Journalist’s film explores struggle of Falun Gong

Dan Murtaugh

Thirty people stand in a park and stretch their arms above their heads, practicing Falun Gong exercises. They reach as far backward as they can and then slowly move their hands forward to touch the ground.

The scene then shifts to violence in journalist Danny Schechter’s documentary. Chinese police officers punch, kick, handcuff and arrest other Falun Gong members in Beijing’s Tiananmen Square.

Schechter, who showed “Falun Gong’s Challenge to China” in Norris University Center’s Michigan Room on Monday afternoon, said he wrote and directed the documentary because he thought the media needed to cover the story from a different angle.

“I’ve reported on human rights abuses throughout my career, and this issue was one that hadn’t been addressed in an investigative manner,” Schechter told 15 people. “I’m just trying to cover it in a way it hasn’t been covered before.”

Schechter’s documentary traced Falun Gong from its roots as a form of exercise through meditation to its current status as an illegal cult in China.

Gang Lu, McCormick ’00, said he does Falun Gong exercises with a small group of Northwestern students every morning at 9:30 on the Lakefill. He said the extensive press coverage of the Chinese government’s treatment of Falun Gong has helped the group gain popularity throughout the world.

“Once China’s government started the crackdown, they helped us spread Falun Gong around the world,” Lu said.

Literature published by Falun Gong practitioners says Falun Gong is an exercise system that incorporates parts of ancient Chinese exercises, such as Qigong, and philosophies, such as Buddhism and Taoism, to enhance energy circulation in the body.

Schechter said the spiritual aspect of the exercise is what most scares the Chinese government.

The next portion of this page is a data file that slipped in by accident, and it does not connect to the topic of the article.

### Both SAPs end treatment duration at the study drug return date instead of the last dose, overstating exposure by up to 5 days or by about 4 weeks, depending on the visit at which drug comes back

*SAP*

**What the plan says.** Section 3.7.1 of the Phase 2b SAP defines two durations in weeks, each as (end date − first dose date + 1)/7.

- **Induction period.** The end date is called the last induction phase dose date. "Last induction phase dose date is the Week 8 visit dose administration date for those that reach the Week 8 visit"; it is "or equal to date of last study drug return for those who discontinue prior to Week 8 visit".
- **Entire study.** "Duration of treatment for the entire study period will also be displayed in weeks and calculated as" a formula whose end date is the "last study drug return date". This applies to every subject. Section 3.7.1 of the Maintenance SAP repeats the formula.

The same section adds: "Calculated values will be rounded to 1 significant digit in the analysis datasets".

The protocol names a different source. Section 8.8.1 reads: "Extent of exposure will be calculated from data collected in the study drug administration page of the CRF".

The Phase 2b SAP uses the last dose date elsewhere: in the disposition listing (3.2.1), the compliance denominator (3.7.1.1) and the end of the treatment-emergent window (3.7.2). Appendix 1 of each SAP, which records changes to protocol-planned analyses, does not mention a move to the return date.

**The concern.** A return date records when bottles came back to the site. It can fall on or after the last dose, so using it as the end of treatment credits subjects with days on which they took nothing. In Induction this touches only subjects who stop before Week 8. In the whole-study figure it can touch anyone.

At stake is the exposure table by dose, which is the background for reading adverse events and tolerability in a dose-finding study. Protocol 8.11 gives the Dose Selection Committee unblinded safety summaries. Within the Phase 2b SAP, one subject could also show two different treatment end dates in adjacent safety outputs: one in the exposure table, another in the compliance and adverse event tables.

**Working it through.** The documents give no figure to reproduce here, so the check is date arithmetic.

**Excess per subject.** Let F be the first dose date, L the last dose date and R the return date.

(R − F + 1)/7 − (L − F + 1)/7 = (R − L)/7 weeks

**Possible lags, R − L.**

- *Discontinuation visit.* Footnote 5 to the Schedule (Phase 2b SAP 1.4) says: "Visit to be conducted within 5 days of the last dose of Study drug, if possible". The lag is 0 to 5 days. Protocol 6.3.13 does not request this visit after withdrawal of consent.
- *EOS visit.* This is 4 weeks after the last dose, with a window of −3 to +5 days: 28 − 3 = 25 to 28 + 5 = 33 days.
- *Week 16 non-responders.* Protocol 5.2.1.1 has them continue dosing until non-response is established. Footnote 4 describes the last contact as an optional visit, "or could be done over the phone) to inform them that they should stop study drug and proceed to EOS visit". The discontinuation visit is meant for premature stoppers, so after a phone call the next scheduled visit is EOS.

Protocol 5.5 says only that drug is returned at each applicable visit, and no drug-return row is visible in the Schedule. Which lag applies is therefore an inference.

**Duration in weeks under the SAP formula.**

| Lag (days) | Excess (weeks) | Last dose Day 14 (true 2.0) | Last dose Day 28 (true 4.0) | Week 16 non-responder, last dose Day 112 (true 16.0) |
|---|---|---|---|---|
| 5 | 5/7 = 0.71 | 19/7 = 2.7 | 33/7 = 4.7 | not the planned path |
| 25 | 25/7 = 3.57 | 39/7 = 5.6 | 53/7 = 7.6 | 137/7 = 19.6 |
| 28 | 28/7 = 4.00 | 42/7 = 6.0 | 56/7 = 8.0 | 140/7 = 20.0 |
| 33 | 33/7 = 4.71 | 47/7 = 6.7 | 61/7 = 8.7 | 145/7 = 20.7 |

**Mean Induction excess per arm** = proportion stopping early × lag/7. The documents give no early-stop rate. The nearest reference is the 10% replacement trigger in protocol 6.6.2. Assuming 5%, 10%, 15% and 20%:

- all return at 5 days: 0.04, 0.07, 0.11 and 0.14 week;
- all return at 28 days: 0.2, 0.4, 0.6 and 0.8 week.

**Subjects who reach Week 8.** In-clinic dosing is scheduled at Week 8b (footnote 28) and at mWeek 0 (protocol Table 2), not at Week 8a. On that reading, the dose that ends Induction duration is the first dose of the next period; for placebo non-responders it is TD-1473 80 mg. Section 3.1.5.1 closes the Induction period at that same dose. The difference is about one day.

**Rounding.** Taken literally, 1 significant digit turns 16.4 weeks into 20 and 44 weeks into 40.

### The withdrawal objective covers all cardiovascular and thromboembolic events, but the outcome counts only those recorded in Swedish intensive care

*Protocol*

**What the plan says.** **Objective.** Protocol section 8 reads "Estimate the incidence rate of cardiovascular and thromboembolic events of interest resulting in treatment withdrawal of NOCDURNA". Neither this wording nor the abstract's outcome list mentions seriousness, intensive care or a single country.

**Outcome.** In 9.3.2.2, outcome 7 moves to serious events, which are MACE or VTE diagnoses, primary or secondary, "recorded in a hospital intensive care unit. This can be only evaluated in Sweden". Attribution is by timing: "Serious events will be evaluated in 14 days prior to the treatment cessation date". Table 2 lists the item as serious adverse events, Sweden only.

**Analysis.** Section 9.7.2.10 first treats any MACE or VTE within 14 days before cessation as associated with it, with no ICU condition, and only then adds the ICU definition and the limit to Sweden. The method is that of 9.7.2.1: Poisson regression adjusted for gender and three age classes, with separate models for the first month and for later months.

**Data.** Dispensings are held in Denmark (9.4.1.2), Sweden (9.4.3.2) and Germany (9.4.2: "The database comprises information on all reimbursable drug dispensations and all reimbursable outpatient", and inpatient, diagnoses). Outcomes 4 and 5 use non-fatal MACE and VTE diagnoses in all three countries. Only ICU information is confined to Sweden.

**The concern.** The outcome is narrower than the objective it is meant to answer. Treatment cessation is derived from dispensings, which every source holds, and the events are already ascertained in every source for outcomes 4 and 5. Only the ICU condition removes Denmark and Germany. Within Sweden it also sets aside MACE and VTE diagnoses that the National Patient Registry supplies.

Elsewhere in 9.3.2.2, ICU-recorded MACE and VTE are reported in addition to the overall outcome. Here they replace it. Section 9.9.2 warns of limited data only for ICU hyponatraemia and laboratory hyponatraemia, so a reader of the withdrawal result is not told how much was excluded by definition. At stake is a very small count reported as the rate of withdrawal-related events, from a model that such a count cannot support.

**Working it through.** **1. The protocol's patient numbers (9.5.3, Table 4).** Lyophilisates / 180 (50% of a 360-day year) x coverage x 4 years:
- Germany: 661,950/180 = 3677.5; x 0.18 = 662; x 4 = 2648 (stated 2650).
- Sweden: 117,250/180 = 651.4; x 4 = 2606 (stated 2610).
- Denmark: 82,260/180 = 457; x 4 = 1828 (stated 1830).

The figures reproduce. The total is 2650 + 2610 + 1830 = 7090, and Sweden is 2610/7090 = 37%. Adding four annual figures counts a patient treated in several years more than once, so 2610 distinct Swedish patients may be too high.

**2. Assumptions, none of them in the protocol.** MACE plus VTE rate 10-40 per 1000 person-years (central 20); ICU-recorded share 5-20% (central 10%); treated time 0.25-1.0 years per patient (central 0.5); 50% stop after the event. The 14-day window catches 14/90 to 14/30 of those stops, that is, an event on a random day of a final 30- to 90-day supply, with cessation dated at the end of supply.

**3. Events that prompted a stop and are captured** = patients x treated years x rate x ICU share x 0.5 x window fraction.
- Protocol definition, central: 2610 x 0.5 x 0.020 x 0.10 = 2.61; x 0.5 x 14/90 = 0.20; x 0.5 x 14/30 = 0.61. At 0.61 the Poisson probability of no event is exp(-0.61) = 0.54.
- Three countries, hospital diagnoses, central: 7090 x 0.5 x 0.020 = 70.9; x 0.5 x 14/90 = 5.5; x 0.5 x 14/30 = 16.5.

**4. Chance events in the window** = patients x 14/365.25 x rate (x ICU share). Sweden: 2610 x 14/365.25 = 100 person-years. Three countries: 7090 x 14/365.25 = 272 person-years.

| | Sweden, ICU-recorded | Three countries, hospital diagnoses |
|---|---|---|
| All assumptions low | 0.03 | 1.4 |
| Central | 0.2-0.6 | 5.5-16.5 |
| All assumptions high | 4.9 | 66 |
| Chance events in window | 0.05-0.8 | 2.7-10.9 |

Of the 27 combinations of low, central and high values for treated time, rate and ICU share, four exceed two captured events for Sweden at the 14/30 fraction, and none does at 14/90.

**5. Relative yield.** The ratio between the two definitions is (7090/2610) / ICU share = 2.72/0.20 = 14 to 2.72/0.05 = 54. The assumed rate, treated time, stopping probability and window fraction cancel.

“This is not a strictly physical activity; it incorporates a belief system,” Schechter said. “That makes it more disturbing to a government that wants to monopolize its nation’s ideas.”

After showing his documentary, Schechter, who won two National News Emmys for his work at ABC’s “20/20,” answered questions about the alleged abuses by the Chinese government.

Some people said the view Schechter presented was biased against the government.

Weinberg sophomore I-Lynn Teh said although she thinks human rights abuses are awful, she understands why China acted the way it did.

“The Chinese government’s chief goal is stability, and nothing else matters,” Teh said. “There are always two sides to a coin.”

According to Schechter’s documentary, the relationship between Falun Gong and the Chinese government has not always been combative. In 1992 the government even commended the group’s founder, Li Hongzhi, for reducing the country’s health care costs.

But the government’s opinion of Falun Gong began to change in April 1999, according to Schechter, when 15,000 Falun Gong members gathered in Beijing in a peaceful vigil to encourage the government to recognize them as a group.

The group’s organization and sheer numbers caused the Chinese government to worry, according to the documentary. Three months after the vigil, the government issued a warrant for Hongzhi’s arrest. Hongzhi fled the country and currently lives in New York.

Schechter said the government has perpetuated major human rights abuses against Falun Gong followers ever since. His documentary showed interviews with Falun Gong members who said they were beaten, tied up and tortured by state police officers.

After showing the documentary, Schechter sold and autographed copies of his book, “Falun Gong’s Challenge to China.”